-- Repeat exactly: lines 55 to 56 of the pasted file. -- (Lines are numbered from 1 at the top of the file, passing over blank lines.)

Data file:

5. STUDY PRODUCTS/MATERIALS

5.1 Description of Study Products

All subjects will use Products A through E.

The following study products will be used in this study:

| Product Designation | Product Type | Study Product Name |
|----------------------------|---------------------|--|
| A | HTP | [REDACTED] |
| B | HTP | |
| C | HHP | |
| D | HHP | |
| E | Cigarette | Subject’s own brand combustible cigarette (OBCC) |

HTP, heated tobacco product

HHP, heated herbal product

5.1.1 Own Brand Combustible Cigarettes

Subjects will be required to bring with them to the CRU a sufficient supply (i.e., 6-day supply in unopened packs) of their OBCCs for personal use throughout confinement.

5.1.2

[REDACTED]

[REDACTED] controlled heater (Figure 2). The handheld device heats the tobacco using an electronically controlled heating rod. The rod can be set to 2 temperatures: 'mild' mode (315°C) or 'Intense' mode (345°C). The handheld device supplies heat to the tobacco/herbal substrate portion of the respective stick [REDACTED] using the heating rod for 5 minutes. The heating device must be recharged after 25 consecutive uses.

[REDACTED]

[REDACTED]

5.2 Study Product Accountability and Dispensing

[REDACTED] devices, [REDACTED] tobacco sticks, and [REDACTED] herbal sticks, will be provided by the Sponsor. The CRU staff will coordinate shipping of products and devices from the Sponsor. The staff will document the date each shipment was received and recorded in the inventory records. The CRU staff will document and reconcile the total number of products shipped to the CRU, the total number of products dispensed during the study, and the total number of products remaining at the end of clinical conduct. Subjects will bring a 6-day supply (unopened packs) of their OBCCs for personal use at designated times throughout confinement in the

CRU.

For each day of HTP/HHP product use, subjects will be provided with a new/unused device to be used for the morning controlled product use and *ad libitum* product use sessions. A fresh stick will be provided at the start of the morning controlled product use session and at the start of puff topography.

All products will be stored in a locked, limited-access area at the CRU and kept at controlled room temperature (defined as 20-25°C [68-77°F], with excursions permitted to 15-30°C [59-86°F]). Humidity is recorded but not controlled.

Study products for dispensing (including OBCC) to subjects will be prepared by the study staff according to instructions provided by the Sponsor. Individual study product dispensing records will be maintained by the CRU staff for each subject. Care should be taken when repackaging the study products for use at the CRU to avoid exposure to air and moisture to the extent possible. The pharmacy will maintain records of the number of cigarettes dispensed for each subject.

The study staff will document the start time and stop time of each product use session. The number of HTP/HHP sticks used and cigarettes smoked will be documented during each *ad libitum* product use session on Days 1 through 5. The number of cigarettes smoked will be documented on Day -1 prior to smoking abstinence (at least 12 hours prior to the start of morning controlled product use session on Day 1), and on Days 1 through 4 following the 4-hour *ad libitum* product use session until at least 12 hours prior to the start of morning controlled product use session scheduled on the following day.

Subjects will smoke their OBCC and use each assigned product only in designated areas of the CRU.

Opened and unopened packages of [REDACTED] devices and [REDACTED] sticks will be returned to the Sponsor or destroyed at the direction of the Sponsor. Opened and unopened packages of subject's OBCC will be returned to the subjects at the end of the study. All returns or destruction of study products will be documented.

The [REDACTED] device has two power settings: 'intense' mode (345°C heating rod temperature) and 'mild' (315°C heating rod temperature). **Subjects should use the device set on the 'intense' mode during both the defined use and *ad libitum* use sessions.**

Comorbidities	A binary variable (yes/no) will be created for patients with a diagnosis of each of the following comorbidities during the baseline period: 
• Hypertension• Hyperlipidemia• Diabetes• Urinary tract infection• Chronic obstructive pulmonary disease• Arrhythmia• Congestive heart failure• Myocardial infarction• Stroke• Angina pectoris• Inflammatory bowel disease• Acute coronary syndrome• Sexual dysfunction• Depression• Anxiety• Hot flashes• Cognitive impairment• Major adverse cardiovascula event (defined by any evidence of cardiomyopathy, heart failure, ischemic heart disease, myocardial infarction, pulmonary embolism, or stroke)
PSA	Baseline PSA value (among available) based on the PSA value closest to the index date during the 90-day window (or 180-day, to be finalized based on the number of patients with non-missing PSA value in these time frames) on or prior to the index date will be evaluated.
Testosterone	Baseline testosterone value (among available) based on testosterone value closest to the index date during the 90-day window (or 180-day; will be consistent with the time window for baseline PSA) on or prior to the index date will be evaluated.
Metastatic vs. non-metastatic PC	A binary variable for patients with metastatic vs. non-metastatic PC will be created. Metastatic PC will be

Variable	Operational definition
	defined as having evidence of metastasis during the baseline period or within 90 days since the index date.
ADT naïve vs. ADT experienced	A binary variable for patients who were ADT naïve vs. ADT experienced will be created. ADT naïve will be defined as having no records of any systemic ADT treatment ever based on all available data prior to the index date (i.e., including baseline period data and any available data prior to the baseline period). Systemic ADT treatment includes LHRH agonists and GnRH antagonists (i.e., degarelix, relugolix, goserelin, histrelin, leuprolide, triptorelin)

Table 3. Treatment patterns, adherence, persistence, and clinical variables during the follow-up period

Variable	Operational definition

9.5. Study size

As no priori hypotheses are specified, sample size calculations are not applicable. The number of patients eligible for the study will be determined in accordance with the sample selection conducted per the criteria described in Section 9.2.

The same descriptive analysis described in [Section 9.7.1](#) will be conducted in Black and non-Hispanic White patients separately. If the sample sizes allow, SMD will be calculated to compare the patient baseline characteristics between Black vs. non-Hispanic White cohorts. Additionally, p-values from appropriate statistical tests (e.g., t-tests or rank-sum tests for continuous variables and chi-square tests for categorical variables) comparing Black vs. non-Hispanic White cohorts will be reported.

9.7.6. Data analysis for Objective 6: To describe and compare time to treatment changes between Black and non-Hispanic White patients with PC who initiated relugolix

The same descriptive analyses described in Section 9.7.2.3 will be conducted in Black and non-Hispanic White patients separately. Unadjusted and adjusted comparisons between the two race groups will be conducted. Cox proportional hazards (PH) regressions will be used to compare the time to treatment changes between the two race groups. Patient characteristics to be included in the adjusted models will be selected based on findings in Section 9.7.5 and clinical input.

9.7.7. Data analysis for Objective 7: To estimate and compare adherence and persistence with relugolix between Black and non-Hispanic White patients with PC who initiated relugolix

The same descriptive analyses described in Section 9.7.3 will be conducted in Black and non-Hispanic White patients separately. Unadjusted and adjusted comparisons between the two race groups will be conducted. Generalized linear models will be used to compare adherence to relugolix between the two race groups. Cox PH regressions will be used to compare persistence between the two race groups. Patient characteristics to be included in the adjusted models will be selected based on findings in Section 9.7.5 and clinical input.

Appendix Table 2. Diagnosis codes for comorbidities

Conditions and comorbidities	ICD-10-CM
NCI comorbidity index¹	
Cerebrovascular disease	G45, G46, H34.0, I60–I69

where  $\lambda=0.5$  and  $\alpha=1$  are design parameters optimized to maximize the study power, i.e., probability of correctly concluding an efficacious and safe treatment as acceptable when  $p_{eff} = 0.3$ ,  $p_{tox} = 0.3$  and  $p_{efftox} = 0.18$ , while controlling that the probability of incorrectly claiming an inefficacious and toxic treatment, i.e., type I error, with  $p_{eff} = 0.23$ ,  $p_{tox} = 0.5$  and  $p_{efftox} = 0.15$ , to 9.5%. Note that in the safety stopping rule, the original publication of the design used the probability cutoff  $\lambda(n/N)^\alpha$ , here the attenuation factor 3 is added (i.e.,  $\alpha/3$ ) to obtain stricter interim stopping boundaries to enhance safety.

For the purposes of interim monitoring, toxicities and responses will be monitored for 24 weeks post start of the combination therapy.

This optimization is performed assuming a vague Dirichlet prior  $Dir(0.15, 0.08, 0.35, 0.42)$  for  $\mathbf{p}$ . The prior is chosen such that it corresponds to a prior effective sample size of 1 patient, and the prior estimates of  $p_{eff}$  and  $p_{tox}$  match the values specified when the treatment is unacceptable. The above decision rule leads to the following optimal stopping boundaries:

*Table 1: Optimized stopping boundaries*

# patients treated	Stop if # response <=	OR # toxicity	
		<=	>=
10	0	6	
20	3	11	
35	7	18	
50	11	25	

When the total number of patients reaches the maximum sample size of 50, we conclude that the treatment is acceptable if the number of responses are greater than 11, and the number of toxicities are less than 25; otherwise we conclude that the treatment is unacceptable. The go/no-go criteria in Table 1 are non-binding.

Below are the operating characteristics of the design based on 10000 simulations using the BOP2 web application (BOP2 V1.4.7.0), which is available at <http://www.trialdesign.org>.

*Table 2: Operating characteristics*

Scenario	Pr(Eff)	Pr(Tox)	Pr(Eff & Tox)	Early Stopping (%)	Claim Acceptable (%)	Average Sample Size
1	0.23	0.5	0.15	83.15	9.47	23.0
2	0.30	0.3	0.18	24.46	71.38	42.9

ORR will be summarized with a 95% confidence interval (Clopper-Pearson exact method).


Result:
*Table 1: Optimized stopping boundaries*

# patients treated	Stop if # response <=	OR # toxicity	